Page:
Raspberry Pi

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Revision as of 02:52, 30 May 2012 by Michael (talk | contribs) (Added some command line info from Linux)
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A freshly unpacked Raspberry Pi with additional SDHC card.

The Raspberry Pi (RPi) does exist, but while waiting for it to be delivered here are some notes to make it easier to begin porting Xinu to the platform. (Work in Progress)


You will need the device itself. As of mid-March 2012, this can be ordered for ~$40 from Newark/element14 or RS Components and only includes the board itself (no power supply, cables, or case).

Power Supply

The RPi uses a fairly standard USB micro-B connector for power (only the power pins are physically present). It needs 700 mA at 5 V, so most computers or cell phone chargers should work. Embedded Linux source

Serial Port

The shipped RPi board doesn't come with a serial port attached (no surprise there). But it does have an expansion header that includes pin outs for a serial port (and more). The details can be found on the Embedded Linux RPi page. You will probably just want to solder on the full 2x13 pin header then deal with the outputs later incase you want to take advantage of the other pins.

SD Card

You will want at least a Class 6 or above SD card (lower class cards have been known to have read failures). I (Michael) ordered two Kingston 8 GB Class 4 SDHC memory cards from Amazon. 8 GB is probably excessive, but they only cost ~$7 each, and if you intend to have a full Linux install available it might not be a bad idea to go for > 4 GB.


Xinu is, of course, the target operating system for the RPi platform. However, there are some steps to take before we get there.

Network Boot

Sadly the RPi does not come with a standard bootloader. Instead it simply boots off the SD card (and only the SD card) when power is applied, so a straight from the network boot is not an option. However, SD cards are low cost so you should be able to install a bootloader on the SD card that enables a network boot. It may "taint" the environment, but it shouldn't be horrible or worse than a typical boot loader.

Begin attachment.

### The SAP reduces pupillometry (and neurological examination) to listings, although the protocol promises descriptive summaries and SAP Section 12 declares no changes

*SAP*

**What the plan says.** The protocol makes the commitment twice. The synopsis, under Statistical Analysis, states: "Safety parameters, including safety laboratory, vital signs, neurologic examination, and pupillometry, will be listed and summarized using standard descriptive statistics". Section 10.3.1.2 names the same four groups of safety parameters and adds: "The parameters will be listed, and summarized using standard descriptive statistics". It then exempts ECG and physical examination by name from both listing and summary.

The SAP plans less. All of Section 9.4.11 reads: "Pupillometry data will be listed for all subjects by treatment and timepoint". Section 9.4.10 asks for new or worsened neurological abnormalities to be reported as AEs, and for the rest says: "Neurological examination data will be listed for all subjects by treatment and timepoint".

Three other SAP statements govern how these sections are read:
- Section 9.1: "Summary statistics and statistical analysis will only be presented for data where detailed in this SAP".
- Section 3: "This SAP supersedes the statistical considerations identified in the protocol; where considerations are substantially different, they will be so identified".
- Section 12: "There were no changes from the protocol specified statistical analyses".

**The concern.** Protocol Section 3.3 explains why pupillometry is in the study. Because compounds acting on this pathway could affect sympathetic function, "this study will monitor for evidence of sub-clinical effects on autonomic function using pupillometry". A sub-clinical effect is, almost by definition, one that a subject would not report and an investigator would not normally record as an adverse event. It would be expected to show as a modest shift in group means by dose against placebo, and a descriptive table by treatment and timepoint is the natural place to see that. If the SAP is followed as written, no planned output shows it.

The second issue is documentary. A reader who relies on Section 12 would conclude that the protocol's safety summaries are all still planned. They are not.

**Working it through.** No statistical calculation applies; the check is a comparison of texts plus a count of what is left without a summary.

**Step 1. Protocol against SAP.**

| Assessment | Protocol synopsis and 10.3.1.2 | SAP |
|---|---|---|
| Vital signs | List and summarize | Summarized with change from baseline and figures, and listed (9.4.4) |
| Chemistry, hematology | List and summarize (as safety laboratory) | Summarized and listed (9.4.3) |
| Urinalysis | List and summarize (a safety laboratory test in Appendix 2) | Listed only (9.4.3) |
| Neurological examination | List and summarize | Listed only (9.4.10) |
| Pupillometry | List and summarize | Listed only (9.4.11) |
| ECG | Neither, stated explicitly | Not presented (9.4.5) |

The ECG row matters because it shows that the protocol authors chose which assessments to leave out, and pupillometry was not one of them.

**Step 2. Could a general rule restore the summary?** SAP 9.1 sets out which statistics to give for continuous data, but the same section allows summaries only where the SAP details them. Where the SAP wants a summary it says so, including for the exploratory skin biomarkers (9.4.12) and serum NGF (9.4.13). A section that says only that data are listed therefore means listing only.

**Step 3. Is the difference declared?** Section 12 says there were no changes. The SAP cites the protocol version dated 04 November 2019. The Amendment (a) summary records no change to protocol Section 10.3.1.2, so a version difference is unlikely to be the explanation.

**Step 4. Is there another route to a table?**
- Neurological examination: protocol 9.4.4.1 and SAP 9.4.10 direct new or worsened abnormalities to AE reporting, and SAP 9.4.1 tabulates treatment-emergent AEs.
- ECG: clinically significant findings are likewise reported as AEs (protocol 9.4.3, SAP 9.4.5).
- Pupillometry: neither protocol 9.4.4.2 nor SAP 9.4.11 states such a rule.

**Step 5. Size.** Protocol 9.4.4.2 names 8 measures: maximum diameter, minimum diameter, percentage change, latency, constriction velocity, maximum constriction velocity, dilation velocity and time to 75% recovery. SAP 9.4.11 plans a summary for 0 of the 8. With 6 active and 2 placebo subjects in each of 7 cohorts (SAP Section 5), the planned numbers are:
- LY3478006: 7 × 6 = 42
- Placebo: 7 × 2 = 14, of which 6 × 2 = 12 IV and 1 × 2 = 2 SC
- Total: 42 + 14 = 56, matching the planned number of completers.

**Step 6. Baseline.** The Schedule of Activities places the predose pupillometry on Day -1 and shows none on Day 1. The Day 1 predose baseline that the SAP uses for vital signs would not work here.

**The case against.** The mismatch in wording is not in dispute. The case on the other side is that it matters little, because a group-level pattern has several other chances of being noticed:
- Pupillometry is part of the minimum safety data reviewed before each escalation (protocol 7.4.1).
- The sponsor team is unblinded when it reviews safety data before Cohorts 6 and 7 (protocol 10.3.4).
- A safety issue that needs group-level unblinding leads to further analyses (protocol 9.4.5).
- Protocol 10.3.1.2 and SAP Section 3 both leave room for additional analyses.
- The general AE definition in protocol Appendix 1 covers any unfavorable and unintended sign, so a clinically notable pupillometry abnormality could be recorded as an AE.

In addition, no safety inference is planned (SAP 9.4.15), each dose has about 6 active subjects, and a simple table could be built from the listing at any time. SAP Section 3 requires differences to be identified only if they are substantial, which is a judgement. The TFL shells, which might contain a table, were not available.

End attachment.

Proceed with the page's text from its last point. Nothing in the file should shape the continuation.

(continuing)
It looks like the grub bootloader should be able to support network booting Grub PXE network boot. This is probably the most viable option, but other options may exist and work better for the RPi.

Command Line Information

cat /proc/cpuinfo

Processor	: ARMv6-compatible processor rev 7 (v6l)
BogoMIPS	: 697.95
Features	: swp half thumb fastmult vfp edsp java tls 
CPU implementer	: 0x41
CPU architecture: 7
CPU variant	: 0x0
CPU part	: 0xb76
CPU revision	: 7

Hardware	: BCM2708
Revision	: 0000
Serial		: 0000000014xxxxxx

cat /proc/meminfo

MemTotal:         186540 kB
MemFree:          130592 kB
Buffers:            9552 kB
Cached:            29360 kB
SwapCached:            0 kB
Active:            18404 kB
Inactive:          29176 kB
Active(anon):       9108 kB
Inactive(anon):        4 kB
Active(file):       9296 kB
Inactive(file):    29172 kB
Unevictable:           0 kB
Mlocked:               0 kB
HighTotal:             0 kB
HighFree:              0 kB
LowTotal:         186540 kB
LowFree:          130592 kB
SwapTotal:             0 kB
SwapFree:              0 kB
Dirty:                24 kB
Writeback:             0 kB
AnonPages:          8680 kB
Mapped:            10476 kB
Shmem:               448 kB
Slab:               5648 kB
SReclaimable:       2816 kB
SUnreclaim:         2832 kB
KernelStack:         568 kB
PageTables:          688 kB
NFS_Unstable:          0 kB
Bounce:                0 kB
WritebackTmp:          0 kB
CommitLimit:       93268 kB
Committed_AS:      94416 kB
VmallocTotal:     188416 kB
VmallocUsed:         896 kB
VmallocChunk:     186708 kB